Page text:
ethanol myths

Discussion in 'Alternative Fuel Forum' started by msportbiker6666, Feb 9, 2015.

  1. msportbiker6666

    msportbiker6666 LawnSite Member
    Messages: 88

    I live in north nj and learned early on about fuel stabilizers for storage. I rarely use them now because I I don't have any real long term storage needs. unleaded gas in our region is a 10 or 15 % from nov to april. recently, ive heard from a couple of mechanic friends that Stabil and similar products are not comptatible with winter blends. apparently, and correct me if im wrong, the additive does not miix properly wiith ethanol blends, therefore, its sits on top in the tank and is useless. if thisn is correct, than using non blend gas for long term stg is better. like I said earlier, I am just curious and trying to clear my internal 'cache' of bad info.
    side note: the 110 octane Powermist used on my racebikes warns of fuel degradation if additives are used.
    Any thoughts?
  2. Erik1981

    Erik1981 LawnSite Member
    from MN
    Messages: 179

    We only use Non-oxygenated fuel (no ethenol). This goes for all our equipment, including trucks. It cost a bit more but the mechanics at my dealer say I am saving myself downtime and repairs because of the gumming and deposits caused by ethanol. We also do not use stabil, sea foam or anything like that. I do start and run everything occasionally throughout the winter months but it is more for piece of mind. A few years ago I bought an old aerator on ebay and used some Amsoil Quikshot to bring it back to life. This is a fuel additive that does some amazing stuff so I always have some on hand. In the spring we run the Quikshot through the first tank of fuel on every piece of equipment as well.
    I spent 13 years in the military as a Jet Engine Mechanic so I know what a properly maintained engine should look like and run like, the above process has worked for us to keep things running smooth with no downtime for engine problems.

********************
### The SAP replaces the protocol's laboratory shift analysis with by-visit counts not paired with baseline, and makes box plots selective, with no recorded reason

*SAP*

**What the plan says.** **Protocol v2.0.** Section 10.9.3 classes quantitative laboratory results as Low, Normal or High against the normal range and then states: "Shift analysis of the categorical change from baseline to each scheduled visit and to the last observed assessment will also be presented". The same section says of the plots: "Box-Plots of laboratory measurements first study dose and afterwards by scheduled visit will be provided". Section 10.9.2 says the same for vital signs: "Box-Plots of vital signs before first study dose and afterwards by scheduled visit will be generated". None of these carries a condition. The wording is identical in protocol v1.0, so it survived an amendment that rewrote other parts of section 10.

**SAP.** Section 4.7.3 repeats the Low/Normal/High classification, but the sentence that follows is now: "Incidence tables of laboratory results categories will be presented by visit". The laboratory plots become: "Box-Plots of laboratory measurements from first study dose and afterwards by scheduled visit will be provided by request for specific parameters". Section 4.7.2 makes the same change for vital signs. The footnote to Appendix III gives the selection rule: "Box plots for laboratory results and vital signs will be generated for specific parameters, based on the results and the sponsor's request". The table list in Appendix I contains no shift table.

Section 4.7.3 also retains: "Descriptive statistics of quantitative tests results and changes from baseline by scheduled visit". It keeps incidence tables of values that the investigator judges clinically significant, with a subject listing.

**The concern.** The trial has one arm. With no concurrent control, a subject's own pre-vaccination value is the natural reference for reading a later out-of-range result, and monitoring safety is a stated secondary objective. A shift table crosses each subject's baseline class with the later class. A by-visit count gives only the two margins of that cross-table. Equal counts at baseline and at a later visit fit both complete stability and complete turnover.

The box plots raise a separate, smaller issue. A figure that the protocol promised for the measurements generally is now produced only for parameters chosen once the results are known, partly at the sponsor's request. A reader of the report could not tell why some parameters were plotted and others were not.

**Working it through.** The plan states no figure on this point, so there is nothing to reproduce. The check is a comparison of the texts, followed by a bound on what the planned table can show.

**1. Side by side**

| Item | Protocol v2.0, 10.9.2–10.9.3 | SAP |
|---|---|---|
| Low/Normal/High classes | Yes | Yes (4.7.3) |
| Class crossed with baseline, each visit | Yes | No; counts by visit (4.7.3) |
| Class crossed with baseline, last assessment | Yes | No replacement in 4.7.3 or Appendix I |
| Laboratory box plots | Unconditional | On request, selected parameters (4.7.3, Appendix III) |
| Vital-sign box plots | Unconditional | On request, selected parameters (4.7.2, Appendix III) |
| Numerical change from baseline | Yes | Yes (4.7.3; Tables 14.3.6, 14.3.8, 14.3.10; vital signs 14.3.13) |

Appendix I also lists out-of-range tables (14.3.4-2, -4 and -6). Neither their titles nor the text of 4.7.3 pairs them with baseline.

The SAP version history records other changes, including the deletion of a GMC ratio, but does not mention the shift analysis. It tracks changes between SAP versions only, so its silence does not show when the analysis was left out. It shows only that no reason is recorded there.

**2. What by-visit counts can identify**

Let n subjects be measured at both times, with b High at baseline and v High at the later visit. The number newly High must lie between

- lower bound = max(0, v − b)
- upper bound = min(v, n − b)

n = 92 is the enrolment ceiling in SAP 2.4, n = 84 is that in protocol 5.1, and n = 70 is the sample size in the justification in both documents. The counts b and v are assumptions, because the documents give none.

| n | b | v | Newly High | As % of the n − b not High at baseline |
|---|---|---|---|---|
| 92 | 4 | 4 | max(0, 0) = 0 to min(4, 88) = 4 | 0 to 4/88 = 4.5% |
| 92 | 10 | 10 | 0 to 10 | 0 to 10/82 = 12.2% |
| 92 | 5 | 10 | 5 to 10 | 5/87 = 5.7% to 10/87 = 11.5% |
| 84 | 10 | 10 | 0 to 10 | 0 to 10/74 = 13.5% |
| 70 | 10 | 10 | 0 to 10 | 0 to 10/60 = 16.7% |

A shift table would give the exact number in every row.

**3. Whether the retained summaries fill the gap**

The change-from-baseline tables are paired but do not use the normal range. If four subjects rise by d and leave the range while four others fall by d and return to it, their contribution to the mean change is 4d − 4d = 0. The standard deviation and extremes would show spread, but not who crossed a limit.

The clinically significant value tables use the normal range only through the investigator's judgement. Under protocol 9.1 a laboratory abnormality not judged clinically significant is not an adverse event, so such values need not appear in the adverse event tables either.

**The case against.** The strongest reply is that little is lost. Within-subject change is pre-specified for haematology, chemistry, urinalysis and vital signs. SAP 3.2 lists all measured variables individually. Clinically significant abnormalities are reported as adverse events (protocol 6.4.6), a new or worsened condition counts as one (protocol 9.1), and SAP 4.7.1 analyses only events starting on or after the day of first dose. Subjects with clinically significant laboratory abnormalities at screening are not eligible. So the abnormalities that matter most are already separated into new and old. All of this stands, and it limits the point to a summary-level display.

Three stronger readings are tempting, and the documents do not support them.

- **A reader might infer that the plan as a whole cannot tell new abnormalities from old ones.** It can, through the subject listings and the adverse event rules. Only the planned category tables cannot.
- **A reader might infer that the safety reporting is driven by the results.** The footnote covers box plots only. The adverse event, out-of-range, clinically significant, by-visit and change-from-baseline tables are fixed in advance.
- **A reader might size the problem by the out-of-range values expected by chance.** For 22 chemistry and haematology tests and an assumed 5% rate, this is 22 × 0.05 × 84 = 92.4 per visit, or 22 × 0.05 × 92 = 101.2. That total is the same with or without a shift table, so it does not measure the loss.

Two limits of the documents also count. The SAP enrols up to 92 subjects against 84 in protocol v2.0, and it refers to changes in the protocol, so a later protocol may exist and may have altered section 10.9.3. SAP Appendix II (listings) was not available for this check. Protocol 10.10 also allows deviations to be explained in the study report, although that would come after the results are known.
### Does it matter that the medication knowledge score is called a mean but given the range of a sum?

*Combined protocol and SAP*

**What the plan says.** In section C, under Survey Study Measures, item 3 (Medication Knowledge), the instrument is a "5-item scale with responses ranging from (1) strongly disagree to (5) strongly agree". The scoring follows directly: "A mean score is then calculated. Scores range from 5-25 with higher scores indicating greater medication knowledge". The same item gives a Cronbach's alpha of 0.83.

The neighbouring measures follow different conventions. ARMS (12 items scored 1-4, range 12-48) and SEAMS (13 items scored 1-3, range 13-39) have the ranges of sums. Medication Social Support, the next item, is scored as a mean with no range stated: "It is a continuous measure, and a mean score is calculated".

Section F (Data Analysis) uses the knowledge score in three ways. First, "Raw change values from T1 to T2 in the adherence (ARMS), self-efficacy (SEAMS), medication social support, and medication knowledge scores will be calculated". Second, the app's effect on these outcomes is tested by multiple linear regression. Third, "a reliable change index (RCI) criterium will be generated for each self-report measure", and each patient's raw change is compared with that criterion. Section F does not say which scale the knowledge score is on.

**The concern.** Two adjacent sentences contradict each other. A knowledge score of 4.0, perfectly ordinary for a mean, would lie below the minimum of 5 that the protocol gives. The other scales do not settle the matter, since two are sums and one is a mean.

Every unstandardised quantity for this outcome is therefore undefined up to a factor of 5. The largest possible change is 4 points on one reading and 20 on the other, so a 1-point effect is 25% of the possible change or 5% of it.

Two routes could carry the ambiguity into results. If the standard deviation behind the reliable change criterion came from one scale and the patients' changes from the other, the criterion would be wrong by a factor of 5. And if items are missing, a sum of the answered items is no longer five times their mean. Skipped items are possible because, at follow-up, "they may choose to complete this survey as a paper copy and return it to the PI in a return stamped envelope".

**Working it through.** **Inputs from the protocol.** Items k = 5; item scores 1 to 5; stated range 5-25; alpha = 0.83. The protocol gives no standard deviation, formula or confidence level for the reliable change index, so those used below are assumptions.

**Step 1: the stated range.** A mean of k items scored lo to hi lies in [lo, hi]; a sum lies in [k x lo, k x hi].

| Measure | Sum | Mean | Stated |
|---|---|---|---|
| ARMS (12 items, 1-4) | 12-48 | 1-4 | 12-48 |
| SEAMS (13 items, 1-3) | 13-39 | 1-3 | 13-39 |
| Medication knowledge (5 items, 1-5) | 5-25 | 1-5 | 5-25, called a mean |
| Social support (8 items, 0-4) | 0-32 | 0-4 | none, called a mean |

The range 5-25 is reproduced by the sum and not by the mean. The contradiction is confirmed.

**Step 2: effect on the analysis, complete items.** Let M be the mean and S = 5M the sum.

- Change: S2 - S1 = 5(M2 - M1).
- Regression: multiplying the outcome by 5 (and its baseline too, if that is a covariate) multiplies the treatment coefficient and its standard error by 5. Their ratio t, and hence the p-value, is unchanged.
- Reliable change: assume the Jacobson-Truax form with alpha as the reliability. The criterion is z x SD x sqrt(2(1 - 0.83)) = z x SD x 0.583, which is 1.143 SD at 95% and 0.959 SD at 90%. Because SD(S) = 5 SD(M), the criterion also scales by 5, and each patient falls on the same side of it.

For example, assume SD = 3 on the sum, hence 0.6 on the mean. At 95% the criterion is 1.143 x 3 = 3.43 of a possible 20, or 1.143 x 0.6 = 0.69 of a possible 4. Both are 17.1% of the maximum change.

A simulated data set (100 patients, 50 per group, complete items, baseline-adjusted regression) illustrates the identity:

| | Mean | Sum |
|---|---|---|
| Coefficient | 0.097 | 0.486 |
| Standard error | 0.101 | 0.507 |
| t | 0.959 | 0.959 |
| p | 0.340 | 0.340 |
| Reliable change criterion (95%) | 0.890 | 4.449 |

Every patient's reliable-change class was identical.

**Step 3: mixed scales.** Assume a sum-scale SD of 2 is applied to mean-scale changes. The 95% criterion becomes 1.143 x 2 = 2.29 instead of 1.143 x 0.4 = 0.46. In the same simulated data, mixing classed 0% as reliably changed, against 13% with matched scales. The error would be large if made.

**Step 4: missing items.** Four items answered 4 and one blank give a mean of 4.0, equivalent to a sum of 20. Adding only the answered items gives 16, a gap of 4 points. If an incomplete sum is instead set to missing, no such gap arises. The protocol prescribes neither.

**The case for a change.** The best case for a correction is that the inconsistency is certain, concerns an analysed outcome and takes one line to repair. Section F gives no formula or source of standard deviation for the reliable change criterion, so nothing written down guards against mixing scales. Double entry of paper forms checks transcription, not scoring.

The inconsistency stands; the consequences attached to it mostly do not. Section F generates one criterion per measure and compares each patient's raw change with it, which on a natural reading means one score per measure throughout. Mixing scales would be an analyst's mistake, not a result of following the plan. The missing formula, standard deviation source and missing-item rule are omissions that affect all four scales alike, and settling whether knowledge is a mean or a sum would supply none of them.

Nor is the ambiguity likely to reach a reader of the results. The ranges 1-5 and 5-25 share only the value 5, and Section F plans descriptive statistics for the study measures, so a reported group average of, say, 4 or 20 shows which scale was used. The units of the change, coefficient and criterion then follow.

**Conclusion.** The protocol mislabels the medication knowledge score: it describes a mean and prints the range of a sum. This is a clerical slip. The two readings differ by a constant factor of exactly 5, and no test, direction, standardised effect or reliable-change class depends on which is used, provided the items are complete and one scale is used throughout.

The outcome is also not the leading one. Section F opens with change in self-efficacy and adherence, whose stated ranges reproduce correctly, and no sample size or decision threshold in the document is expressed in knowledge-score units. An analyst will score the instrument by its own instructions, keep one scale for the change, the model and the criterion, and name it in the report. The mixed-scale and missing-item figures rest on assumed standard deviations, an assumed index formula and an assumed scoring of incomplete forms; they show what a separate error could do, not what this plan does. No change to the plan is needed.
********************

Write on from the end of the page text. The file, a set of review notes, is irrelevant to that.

3. WenzelOSLLC

    WenzelOSLLC LawnSite Senior Member
    Messages: 710

    Stabil is supposed to float on top. If keeps things from evaporating from your fuel and causing it to gum up. So I don't think it matters if it's blended or not. I was unaware of this until a mechanic friend of mine told me about it.

    I will also say that going Unoxygenated is the best regardless of what you do to it, as was said.
  4. rlitman

    rlitman LawnSite Bronze Member
    Messages: 1,863

    An old painters trick to keep an opened can of oil based paint staying fresh for longer was to add a little linseed oil to the can. It would float on top of the paint, forming a slick that kept the paint from skinning over.

    Stabil has several components, and I would expect that one of those does the same thing. Floating on top of the gas might slow evaporation, but would also greatly stop exposure to the air, preventing oxidation.
    But they also claim it has additives that specifically mix with ethanol blended gas to prevent corrosion.

    No additive will prevent ethanol from attacking rubber parts though.

    The difference between winter and summer blends has nothing to do with ethanol. Winter blends have a higher vapor pressure. They often contain up to 15% butane for example. If you store winter blend in a plastic can over the summer, that explains why the can will appear to bulge from the pressure.
  5. billythekid

    billythekid LawnSite Senior Member
    Messages: 439

    I use Star-Tron Fuel Stabilizer in pretty much every tank of gas after labor day. In the spring growth i don't worry about it because my mowers go through so much gas it's not worth stabilizing.

    Real world example, my dad has an el camino that sat for 6 years. I got it running by buying a can of 93 mixing it heavy with Star-Tron and put it in the tank. Let it sit about 5 days and it ran after about 10 pumps and 45 seconds of cranking.

    Is it a placebo? I don't believe so but i can treat 500+ gallons for less than $35.

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